Building a collaborative economy

Electrical testing
Engineers at Too Good To Waste re-use centre

Wales has a deep tradition for social initiatives, from developing the early model for the NHS to today’s social enterprise industry. But can community participation be the driver of local economic change?

Porth in the Rhondda Valley – once the beating heart of the south Wales mining community – is now the place where carpet tiles from London’s investment banks come to get a second life.

Social enterprise Greenstream has, since 2008, been diverting some of the 90% of carpet tiles that previously ended up in landfill, sorting them and selling them on to households, charities and housing associations. In 2013 the company diverted the equivalent of more than 12 football pitches worth of carpet to be re-used in homes and offices.

One of Greenstream’s neighbours – based near the village of Ynyshir – is Too Good to Waste, which collects and re-sells household items and provides ‘ethical’ house clearances.

Both organisations offer much-needed training and employment in areas that has yet to recover from the closure of the coal pits that provided their economic lifeblood.

But Ellen Petts, founder of Greenstream, believes more could be done to join the dots between her work, the aims of government, and the broader local economy.

She sees huge potential to build a re-use sector in the south Wales valleys. But, while she works closely with local housing organisations, she has struggled to build a partnership with the local public sector, and would like to see a more joined-up approach.

‘It’s about matching the activity of community organisations with the reach of public procurement’, she says.

Building social-public partnerships

Wales is known for its community spirit and strong social networks. From local funding of libraries and miners’ institutes to the early NHS model in Tredegar and today’s social enterprise sector, the desire to participate in community life is a strong feature in Welsh culture. One of the founders of the co-operative movement Robert Owen was born in mid-Wales and the co-operative tradition he founded has enriched and stabilised areas of the country for many years.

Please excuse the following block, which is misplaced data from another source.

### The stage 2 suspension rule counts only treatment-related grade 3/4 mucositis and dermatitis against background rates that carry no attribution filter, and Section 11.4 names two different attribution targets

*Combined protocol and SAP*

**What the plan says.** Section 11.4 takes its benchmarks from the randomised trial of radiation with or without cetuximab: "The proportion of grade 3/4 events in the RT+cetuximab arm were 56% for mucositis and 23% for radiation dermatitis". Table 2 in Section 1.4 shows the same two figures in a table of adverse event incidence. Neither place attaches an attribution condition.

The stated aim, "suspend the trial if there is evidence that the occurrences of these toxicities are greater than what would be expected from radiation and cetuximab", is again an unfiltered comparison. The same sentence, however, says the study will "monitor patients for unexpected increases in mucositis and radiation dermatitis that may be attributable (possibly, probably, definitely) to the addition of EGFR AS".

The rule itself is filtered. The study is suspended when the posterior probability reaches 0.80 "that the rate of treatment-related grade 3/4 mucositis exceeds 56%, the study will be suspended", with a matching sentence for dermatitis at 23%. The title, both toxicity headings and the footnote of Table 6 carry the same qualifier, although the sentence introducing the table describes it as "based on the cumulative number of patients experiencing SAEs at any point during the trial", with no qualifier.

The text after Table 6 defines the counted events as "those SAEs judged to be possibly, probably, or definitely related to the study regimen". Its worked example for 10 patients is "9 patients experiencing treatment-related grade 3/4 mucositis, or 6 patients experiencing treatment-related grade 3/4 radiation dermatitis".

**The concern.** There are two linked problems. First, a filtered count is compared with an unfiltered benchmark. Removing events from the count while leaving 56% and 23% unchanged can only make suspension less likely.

Figures from the Wales Co-operative Centre show that the tradition lives on. It estimates the value of the social economy in Wales at £1.7bn, including Wales Water, Welsh housing associations and social enterprises.

Social ventures can be found in every town and village from 4CG‘s action in Cardigan to Indycube’s network of co-working spaces reaching up into the south Wales valleys.

The Welsh government is conscious of its rich heritage of community action and has drawn on it in recent years, in particular through the launch of the Welsh Co-operative and Mutuals Commission. Its report, published in 2014, set out 25 recommendations for making co-operatives the norm rather than the exception, including new finance mechanisms for the development of mutuals and co-ops and efforts to ensure procurement benefits social enterprises and mutuals. The future role of co-operatives in social care provision was acknowledged in the Social Services and Wellbeing Act.

But those working in social economy say that progress on some of the recommendations has stalled and would like more conscious efforts to make the social sector more than a sum of its parts.

During last month’s New Start/NEF event on alternative local economic thinking for the region, delegates called for a more community-centric vision for the local economy, building on its heritage of social action to bring prosperity and hope to areas that are struggling to find a new economic narrative. Delegates called for stronger social-public partnerships in areas such as social care and for a stronger focus on the ‘foundational economy’ in which most people find work.

Clare Goff is editor of New Start magazine
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